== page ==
For a new chapter in her business life, Melanie Fisher borrowed a page from a previous one.
Fisher, best known until 2015 as co-owner of Bend’s Cog Wild, had previously taught English in Japan for two years after graduating from the University of California, Santa Cruz.
Hence, her new enterprise is called Consulting Sensei. Sensei is Japanese for teacher, usually associated with martial arts, but in Fisher’s world it applies to the struggle to find an edge in the world of online commerce.
“The goal is to have business owners be successful, to have people find them first in search engine results and go to their website and from the website work with the business owner to have there be a clear path to a sale taking place,” Fisher said Jan. 31. “That’s how I work with them.”
Fisher developed her digital marketing skills over 10 seasons with Cog Wild, a mountain-bike touring company based in Bend. She and business partner Lev Stryker bought the business from founder William “Woody” Starr 11 years ago.
Fisher, at the time working with a wine-country bike touring company in California, first contacted Starr by phone, she said, and informed him that she would soon be working for him.
“There’s like a pause on the phone,” Fisher said. “‘Who are you? What?’”
By April 2006, Fisher was part owner of Cog Wild and eventually the marketing manager, among other duties, she said. She spent the offseasons learning about marketing and implementing those lessons, some of which she gathered at the annual Swivel Marketing Conference, in Bend. Cog Wild, Fisher’s experiment in digital marketing, became internationally known.
“Someone from New York would come and say, ‘The whole reason I’m here on vacation is I read the New York Times online every day and the Cog Wild ad was there, every day,’” Fisher said.
But running the business kept her away from the mountain bike trails, she said, and eventually she left Cog Wild to Stryker and started Consulting Sensei.
“Cog Wild works fine with one business owner, and I really enjoy the opportunity to empower other people,” Fisher said. “This way I can focus more on my local community and I feel like I’m helping people more, which is very important to me.”
As the principal behind Consulting Sensei, Fisher breaks down digital marketing into lessons on search engine optimization, utilizing social media and making best use of a business website. There is homework — five to 30 hours’ worth, she said.
“What I like to do is start with the business owner, what their business goal is and what they’re profitable at, making sure those two things align,” Fisher said, “and making sure their online presence actually directs people to spend money with them.”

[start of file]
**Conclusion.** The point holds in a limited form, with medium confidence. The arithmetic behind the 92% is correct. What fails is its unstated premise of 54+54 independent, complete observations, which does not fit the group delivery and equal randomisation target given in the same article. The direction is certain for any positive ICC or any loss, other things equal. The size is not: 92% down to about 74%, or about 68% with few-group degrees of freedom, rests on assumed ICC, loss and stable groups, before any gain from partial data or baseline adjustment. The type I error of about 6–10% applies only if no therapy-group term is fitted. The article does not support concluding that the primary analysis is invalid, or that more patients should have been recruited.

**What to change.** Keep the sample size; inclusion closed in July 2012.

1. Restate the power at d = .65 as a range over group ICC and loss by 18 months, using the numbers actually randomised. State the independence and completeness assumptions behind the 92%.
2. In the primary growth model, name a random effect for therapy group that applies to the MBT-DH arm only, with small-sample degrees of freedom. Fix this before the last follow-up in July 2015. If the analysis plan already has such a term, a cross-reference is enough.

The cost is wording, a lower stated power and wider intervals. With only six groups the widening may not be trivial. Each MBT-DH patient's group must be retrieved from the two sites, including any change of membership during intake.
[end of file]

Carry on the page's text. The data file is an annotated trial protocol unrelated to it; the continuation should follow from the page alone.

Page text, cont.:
— Reporter: 541-617-7815, firstname.lastname@example.org
Q: You teach people to maximize the various aspects of their business’s online presence, whether it’s the website, search engine optimization or use of social media?
A: Melanie Fisher: There are so many things, and that’s why I’ve broken it down. There’s the description that comes up (for a business) when someone does (an online) search and you can change that, or working with companies to really hone in on their message and place it properly everywhere. Basically, you’re trying to make your case for search engine sites that you are an authority on your business.
Q: What are some common mistakes or outright errors in digital marketing?
A: Everyone assumes your business has to have a website, but they’re not thinking about the user experience. They’re thinking from their point of view. I did this great job and want to show pictures of it. I love my Instagram feed and want to have that be the homepage because I love photography on the site. This is not about you, this is about your bottom line, so it’s about the user experience and (it) being able to work for you. Social media feeds, blog posts, depending on your business, might be important. (But), if you put Instagram in front of someone, immediately they’re on a different trail.
Q: What are your expectations in the current political environment and the attention being generated by social media?
A: This is going to be a crazy year, just with the “fake news” and the frustration people were having. But at the same time, the Women’s March was organized on social media. I’ve been trying to stay off social media because it’s just a crazy time, but at the same time I’m just such a nerd. I’m a think-out-of-the-box type of person. I’ll see someone doing something and be like, yes, bookmark that, that’s a great thing for a tour company or a local restaurant.